What Is a Common Resource?

A common resource is a resource, such as water or pasture, that provides users with tangible benefits. A major concern with common resources is overuse, especially when there are poor social-management systems in place to protect the core resource.

Common resources that are not owned by anyone are called open-access resources.

Common Resource Explained

Overuse of common resources often leads to economic problems, such as the tragedy of the commons, where user self-interest leads to the destruction of the resource in the long term, to the disadvantage of everyone.

History for Context

A little history can provide us some context. Although technically created by Garrett Hardin, 'the tragedy of the commons,' originated with Adam Smith, who many credit as the father of economics. Smith's seminal work focused on the interplay of individuals and private economic agents exploiting scarce and rival common resources (environmental) for their own rational, self-interested purposes, leading to over-production and, ultimately, the possibility of an irreversible depletion of limited resources.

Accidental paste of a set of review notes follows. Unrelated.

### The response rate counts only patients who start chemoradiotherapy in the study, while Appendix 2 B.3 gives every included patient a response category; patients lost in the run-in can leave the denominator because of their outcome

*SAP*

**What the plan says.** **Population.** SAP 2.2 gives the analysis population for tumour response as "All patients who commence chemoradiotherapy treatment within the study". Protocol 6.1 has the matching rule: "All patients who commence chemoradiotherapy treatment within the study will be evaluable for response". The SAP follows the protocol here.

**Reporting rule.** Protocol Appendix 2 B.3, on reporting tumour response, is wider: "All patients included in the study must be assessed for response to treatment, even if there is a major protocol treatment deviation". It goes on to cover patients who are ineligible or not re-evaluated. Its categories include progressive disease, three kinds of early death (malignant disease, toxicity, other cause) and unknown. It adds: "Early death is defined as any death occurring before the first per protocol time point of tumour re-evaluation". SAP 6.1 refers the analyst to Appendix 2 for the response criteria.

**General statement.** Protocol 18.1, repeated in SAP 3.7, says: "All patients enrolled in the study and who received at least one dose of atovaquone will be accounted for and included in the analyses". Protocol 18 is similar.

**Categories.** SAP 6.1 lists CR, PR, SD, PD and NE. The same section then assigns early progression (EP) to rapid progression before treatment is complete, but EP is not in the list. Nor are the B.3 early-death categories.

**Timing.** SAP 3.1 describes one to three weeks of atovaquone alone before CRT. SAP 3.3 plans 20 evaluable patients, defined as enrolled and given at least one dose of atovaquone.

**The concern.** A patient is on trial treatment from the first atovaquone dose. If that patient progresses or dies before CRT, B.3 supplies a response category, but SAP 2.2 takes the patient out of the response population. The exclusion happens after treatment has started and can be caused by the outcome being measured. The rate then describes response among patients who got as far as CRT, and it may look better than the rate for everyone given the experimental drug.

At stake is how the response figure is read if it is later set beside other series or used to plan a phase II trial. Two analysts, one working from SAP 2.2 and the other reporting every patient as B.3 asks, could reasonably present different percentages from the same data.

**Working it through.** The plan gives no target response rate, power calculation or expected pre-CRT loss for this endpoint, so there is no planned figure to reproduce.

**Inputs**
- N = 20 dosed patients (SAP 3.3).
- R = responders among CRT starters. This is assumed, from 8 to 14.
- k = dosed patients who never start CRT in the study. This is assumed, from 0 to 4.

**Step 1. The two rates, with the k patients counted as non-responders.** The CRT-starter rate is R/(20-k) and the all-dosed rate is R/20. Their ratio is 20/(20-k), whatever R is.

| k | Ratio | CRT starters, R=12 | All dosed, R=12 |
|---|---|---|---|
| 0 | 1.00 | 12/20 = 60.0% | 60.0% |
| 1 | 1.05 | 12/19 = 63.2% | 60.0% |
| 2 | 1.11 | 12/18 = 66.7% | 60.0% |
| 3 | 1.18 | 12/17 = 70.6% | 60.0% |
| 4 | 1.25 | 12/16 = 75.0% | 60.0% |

The root of this dilemma stems from insufficient and poorly protected property rights, which in the 18th-century were ill-defined and impossible to enforce (by today's standards). As the theory goes, because consumers do not own common goods, they have little incentive to preserve or multiply them. Rather, there is an incentive to extract maximum personal utility or benefit while you still can.

An obvious and poignant implication yet today are cracks in capitalist systems. To Smith's dismay, his 'invisible hand' doesn't always reach for self-interested, rational actions to socially optimal outcomes, rather, as illustrated by the tragedy of the commons, market failures and the inefficient allocation of scarce resources is an unfortunate reality.